MFT Vendors and Threat Actor Motivations
MOVEit is not the only MFT tool to be targeted by threat actors. The Clop ransomware gang is linked to the MOVEit breach, and the same group exploited a zero-day vulnerability in the MFT solution GoAnywhere at the beginning of this year. In 2020 and 2021, Clop “...used several zero-day exploits to install a web shell named DEWMODE on internet-facing Accellion FTA servers,” according to the Cybersecurity and Infrastructure Security Agency (CISA).
MFT tools offer organizations a secure way to transfer sensitive, and therefore valuable, information. But organizations must expose their networks to outside entities to execute that transfer.
“We all know the firewalls keep us safe and secure in the castle with the moat around it, but MFT is almost like that drawbridge you have to lower to let people in and out. We need to be paying a lot more attention to that drawbridge and making sure that it is secure as it can be,” says Hoffer.”
He expects that threat actors are going to be looking at other MFT vendors for more vulnerabilities to exploit.
Additionally, Austin anticipates that threat actors may increasingly target enterprise back-office software. In April, Clop and LockBit ransomware were tied to attacks on print management software PaperCut, according to Bleeping Computer.
"This wasn't a smash and grab, extortion kind of thing. They didn't necessarily steal data, but instead they used Paper Cut, the print server software exposed to the internet…to actually get access to organizations. And they were able to install remote management software on these hosts to kind of give them the back door,” says Austin.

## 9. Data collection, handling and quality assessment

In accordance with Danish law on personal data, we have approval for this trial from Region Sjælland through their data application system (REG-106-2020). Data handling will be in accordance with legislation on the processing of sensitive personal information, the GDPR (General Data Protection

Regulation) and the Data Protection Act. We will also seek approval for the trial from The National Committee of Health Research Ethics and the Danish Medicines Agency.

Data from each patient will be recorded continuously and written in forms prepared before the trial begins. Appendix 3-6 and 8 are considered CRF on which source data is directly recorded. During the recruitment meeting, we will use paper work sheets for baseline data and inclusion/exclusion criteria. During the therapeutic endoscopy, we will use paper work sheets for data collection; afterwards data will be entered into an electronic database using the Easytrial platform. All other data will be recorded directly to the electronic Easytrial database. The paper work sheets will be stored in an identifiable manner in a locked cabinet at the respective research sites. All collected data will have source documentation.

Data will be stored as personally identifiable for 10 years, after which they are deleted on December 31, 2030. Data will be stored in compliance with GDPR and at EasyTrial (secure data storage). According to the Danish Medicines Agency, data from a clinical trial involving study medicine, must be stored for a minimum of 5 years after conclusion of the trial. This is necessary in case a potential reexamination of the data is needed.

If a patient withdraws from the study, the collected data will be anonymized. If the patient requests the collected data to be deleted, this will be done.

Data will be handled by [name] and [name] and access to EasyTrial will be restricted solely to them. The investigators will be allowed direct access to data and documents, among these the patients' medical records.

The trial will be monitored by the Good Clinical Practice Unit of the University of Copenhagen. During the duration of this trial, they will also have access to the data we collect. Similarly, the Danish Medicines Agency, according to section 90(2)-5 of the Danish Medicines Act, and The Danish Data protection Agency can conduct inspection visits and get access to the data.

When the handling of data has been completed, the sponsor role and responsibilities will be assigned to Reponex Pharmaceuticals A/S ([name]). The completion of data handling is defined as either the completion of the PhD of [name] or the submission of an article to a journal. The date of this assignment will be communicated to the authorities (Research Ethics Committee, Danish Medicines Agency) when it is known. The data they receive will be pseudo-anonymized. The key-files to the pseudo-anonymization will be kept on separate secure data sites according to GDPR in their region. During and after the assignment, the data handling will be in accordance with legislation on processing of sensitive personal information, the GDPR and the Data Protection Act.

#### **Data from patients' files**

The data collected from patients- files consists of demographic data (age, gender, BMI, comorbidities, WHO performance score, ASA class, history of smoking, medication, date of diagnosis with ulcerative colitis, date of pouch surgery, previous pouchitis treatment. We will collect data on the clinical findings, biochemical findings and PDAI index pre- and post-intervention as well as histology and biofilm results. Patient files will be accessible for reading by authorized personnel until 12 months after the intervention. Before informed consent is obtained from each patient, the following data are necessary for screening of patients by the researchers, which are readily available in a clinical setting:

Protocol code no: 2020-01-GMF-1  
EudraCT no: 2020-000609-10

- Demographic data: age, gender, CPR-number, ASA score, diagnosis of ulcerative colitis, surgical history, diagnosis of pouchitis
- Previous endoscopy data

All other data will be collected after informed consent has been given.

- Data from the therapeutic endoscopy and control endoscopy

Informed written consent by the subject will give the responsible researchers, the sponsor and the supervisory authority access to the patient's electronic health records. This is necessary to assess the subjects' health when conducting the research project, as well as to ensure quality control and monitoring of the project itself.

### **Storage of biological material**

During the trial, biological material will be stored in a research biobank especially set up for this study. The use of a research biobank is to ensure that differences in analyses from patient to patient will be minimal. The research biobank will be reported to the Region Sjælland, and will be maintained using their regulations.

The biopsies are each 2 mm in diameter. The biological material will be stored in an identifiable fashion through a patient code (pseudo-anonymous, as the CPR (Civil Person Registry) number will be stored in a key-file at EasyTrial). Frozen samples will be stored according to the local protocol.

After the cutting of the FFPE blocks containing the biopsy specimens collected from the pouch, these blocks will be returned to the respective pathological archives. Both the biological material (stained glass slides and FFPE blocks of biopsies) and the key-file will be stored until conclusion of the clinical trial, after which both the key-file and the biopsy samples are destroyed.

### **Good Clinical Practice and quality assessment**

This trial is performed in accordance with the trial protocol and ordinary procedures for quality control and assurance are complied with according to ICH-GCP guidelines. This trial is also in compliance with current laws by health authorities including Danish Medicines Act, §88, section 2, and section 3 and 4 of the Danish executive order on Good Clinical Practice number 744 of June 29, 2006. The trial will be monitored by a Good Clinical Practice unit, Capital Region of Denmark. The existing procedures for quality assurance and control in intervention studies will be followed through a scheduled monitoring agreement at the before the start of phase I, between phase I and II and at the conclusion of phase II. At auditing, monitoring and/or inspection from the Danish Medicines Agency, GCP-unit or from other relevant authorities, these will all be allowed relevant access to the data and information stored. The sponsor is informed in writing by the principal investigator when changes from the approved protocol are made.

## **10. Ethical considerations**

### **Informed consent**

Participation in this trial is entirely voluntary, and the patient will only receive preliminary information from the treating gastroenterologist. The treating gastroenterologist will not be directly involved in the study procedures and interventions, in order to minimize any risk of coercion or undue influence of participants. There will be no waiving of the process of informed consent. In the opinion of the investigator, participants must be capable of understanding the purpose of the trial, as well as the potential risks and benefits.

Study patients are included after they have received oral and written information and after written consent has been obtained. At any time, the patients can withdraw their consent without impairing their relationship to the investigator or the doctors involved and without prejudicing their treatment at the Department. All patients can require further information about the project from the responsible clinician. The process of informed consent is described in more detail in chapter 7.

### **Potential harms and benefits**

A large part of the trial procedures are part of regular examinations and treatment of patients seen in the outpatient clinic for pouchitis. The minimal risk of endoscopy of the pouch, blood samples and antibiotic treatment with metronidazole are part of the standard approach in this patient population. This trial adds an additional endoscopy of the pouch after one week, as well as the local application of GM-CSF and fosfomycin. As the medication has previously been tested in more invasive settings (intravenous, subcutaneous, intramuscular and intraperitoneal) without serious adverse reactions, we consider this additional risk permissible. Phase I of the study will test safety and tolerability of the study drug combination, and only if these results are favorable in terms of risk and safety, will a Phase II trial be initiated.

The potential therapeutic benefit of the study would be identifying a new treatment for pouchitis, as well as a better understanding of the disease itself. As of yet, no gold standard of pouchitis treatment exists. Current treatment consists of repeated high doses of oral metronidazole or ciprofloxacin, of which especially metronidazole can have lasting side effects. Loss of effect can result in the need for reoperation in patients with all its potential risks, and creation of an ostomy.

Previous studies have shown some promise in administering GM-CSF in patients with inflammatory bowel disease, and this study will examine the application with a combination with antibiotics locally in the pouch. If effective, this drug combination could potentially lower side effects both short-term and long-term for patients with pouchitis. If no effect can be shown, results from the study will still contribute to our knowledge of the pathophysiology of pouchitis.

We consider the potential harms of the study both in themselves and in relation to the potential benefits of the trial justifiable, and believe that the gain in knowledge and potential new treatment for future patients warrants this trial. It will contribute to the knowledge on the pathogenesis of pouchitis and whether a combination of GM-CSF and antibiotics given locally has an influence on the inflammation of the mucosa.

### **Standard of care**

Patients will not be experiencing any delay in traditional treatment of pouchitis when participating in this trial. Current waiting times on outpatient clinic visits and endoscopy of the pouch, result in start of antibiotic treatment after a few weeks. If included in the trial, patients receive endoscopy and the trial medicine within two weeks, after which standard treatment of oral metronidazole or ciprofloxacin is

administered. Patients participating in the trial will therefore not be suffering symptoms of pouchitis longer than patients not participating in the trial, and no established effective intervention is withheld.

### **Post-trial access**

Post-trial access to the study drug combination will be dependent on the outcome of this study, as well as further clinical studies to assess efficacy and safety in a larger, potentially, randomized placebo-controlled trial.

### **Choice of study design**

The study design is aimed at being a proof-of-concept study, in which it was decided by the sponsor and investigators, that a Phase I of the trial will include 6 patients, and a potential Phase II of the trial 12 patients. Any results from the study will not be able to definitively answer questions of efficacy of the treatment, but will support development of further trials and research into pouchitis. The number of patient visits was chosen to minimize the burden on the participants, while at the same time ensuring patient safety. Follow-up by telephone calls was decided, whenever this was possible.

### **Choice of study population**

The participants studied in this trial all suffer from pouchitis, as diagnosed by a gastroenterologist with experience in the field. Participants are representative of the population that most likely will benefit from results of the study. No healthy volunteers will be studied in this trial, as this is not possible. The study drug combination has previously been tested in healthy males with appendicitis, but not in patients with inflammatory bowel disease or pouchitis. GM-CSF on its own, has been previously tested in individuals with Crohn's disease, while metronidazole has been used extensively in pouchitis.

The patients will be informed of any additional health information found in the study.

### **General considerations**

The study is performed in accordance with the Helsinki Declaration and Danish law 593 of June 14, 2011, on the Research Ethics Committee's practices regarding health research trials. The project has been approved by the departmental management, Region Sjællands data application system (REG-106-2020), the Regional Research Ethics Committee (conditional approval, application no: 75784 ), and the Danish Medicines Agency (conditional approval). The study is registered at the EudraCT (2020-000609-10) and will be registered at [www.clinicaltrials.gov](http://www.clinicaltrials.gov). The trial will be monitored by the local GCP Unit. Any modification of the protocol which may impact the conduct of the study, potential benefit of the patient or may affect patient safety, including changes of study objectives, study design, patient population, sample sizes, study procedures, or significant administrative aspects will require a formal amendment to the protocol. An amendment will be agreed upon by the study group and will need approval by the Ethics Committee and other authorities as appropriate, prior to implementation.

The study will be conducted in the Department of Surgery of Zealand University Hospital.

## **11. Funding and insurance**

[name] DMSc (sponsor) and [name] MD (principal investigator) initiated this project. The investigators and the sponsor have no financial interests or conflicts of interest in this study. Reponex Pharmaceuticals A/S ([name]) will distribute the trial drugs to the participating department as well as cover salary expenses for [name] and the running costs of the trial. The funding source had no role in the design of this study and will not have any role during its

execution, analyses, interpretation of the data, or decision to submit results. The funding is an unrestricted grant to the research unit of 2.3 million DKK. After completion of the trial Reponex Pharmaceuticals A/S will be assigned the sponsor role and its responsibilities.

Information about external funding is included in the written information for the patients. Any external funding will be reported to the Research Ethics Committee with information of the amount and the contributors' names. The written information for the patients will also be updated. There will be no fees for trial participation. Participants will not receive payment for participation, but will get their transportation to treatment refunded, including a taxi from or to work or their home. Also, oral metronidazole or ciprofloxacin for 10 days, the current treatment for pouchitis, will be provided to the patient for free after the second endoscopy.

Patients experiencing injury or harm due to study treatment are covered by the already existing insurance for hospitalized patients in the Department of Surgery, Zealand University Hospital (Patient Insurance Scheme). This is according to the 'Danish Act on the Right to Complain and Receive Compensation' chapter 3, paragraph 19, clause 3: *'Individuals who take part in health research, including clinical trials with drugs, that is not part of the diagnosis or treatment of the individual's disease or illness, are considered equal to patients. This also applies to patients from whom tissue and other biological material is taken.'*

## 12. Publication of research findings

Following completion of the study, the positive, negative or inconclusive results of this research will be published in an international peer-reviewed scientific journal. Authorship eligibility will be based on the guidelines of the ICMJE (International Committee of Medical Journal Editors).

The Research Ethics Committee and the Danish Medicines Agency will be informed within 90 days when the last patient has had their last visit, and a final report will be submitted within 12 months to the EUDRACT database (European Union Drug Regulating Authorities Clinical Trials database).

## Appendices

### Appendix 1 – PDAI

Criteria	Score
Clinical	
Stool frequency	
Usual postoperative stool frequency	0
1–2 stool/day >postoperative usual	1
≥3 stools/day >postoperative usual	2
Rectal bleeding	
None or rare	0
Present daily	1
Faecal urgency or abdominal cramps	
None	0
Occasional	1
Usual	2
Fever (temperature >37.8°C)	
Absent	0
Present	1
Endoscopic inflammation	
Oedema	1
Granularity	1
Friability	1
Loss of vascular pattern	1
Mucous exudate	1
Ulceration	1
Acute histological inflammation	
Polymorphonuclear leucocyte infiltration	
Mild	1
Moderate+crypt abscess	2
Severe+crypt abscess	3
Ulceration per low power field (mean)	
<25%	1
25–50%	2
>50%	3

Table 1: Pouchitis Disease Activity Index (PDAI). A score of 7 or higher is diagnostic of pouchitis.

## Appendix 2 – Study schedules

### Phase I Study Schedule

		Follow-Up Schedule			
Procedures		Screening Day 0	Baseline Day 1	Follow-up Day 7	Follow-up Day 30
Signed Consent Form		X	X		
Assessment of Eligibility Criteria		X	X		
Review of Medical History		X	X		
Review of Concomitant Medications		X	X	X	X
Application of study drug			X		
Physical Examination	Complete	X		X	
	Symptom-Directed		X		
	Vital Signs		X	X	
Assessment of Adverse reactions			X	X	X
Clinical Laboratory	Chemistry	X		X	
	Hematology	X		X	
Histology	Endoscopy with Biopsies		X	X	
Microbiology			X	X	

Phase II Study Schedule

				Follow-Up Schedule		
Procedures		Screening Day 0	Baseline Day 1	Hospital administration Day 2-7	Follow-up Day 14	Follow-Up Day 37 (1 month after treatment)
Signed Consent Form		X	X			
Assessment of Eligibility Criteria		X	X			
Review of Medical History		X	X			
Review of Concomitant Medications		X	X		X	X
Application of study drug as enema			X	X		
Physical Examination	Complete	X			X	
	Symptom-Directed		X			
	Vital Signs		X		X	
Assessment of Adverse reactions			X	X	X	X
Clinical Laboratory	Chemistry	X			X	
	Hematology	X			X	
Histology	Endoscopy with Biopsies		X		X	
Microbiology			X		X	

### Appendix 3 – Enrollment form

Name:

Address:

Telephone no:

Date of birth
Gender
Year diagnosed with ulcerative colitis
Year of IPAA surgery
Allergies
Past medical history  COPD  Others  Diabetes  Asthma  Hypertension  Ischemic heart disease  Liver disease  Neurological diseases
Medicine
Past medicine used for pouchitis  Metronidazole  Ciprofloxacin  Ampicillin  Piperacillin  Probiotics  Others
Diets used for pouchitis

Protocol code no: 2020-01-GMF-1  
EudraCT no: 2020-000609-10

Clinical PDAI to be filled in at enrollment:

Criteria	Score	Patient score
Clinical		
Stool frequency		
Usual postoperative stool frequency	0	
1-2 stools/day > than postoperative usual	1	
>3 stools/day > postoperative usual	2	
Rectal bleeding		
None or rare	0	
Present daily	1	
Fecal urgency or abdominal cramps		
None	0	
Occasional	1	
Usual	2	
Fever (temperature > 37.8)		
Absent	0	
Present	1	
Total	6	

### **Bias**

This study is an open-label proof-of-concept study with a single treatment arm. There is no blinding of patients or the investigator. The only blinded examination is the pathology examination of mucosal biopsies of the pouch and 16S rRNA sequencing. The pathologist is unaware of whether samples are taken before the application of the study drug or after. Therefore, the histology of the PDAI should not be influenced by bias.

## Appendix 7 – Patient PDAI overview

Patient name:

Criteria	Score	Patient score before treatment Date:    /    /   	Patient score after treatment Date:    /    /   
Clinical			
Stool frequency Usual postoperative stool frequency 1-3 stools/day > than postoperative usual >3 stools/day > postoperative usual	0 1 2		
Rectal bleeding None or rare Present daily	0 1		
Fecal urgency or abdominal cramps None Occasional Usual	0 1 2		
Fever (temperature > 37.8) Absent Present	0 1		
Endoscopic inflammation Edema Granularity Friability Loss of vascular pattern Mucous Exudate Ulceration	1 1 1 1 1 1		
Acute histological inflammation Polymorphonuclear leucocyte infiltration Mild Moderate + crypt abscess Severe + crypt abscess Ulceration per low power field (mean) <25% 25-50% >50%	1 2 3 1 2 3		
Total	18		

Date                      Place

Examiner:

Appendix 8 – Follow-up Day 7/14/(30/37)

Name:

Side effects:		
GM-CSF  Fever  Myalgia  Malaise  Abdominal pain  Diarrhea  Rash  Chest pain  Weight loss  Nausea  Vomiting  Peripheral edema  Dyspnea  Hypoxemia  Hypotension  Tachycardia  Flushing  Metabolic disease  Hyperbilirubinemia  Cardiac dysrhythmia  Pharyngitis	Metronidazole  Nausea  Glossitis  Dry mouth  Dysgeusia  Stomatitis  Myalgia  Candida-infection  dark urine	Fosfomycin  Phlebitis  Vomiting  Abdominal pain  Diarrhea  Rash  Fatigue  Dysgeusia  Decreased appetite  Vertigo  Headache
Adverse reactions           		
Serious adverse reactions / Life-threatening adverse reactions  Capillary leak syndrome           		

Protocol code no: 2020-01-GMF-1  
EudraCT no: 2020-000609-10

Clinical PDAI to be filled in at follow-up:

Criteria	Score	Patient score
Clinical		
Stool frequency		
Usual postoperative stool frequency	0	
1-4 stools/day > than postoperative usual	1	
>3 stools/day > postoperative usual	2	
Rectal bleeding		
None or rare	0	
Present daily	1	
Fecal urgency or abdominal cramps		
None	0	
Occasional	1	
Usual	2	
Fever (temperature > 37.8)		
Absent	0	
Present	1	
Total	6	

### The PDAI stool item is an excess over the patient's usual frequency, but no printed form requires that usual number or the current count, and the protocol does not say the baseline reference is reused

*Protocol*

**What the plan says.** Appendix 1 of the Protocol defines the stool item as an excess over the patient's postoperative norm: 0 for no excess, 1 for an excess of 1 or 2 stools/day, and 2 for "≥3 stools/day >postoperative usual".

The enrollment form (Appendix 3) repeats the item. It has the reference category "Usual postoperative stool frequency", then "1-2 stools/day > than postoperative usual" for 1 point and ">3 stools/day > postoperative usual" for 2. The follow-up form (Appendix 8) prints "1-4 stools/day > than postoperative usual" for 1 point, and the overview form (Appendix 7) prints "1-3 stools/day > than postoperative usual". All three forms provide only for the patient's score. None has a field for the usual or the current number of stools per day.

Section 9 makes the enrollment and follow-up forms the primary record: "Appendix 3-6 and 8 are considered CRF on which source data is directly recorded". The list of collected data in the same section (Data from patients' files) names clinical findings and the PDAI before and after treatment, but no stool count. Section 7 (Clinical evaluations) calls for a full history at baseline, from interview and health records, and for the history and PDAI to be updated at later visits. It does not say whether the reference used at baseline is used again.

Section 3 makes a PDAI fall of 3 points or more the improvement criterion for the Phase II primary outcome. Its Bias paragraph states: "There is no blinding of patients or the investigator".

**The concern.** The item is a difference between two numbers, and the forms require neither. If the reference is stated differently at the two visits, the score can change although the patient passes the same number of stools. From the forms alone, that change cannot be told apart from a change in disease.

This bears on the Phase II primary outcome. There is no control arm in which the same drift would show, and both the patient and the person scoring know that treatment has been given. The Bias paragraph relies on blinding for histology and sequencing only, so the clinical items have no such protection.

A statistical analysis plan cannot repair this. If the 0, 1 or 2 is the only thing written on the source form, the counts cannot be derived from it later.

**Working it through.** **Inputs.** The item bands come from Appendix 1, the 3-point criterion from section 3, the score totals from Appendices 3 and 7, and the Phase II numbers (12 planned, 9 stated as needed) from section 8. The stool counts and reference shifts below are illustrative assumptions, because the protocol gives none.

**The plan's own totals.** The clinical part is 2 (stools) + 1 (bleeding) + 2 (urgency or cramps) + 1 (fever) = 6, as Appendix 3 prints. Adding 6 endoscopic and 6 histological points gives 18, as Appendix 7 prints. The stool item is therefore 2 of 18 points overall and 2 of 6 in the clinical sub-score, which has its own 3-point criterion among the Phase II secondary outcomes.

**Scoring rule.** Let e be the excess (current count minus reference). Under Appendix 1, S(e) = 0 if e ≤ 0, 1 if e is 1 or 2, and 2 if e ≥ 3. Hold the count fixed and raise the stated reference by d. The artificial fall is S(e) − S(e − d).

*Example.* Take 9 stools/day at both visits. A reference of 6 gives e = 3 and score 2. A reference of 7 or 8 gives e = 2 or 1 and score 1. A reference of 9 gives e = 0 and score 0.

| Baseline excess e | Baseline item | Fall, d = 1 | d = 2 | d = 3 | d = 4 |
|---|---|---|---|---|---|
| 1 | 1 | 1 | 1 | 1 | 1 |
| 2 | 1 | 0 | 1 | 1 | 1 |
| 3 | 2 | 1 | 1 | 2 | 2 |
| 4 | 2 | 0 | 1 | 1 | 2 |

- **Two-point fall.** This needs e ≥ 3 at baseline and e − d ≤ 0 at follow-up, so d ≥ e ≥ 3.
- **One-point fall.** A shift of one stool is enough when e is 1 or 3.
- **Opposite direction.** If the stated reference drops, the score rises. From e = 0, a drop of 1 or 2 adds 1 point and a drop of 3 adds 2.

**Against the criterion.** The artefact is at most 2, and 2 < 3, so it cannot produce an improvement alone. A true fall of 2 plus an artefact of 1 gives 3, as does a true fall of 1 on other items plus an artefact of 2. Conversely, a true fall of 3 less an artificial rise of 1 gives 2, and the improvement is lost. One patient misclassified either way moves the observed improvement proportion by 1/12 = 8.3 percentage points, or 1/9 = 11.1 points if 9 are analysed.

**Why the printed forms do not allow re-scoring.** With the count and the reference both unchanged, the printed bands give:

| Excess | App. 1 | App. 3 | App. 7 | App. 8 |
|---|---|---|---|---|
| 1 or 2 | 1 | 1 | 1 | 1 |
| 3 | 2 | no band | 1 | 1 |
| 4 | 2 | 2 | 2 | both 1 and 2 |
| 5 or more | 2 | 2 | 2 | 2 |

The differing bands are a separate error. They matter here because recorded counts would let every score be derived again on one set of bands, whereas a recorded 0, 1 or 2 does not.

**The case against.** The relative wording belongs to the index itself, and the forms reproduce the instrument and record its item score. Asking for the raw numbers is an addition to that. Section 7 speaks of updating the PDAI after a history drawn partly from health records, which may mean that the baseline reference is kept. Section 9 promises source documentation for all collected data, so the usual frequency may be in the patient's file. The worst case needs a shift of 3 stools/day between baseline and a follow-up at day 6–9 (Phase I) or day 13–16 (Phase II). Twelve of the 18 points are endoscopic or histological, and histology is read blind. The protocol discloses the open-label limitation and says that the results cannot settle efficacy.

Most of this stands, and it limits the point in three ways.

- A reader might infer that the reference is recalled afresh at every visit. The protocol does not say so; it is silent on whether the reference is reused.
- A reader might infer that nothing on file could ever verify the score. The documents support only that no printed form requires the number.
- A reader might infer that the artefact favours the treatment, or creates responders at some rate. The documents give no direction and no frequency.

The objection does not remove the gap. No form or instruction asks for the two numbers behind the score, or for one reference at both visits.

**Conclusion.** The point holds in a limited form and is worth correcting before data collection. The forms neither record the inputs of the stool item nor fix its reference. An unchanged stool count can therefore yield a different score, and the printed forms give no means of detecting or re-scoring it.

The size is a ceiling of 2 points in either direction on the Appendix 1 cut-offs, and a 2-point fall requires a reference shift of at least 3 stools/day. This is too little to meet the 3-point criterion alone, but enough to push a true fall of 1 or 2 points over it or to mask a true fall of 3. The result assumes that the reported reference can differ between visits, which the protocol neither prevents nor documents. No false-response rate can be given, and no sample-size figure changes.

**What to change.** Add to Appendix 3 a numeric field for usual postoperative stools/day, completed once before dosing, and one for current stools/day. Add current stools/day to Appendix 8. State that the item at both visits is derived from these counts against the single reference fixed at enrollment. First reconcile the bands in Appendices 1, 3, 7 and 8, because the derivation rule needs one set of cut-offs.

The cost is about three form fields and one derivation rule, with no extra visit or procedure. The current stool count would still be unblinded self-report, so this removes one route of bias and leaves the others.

Financially motivated threat actors likely believe other kinds of web-based project management tools or data transfer tools that facilitate business operations represent a landscape ripe for potential exploitation.
Cybersecurity and Limited Resources
Raj Ananthanpillai, founder and CEO of identity and screening company Trua, argues that there needs to be a paradigm shift in the way organizations collect and store data. “Why am I collecting and storing that information to begin with? What am I trying to accomplish, and can I accomplish the same thing using a different method?” he asks.
But for now, personal data is prolific, and organizations are tasked with safeguarding it, even if they have limited resources to do so. What can nonprofits and other organizations without big cybersecurity budgets do?
Organizations can take steps to minimize third-party risk by vetting the vendors they select. “Don't just blindly trust your vendor. Make sure you [do] some diligence and understand the security posture of that company,” Hoffer recommends.
Darren Guccione, CEO And co-founder of Keeper Security, a passwords and secrets management company, explains the importance of performing a gap analysis against a trusted cybersecurity framework.
“For a small organization, this may not be as daunting as it sounds. It could be as simple as listing the framework controls as a checklist and asking, ‘Do we currently perform this task?’ Then, they can mark it yes or no. The ‘no’ items are the security risks that should be addressed,” he explains in emailed comments.
Of course, eliminating all risk is impossible, which means all organizations also need robust incident response plans.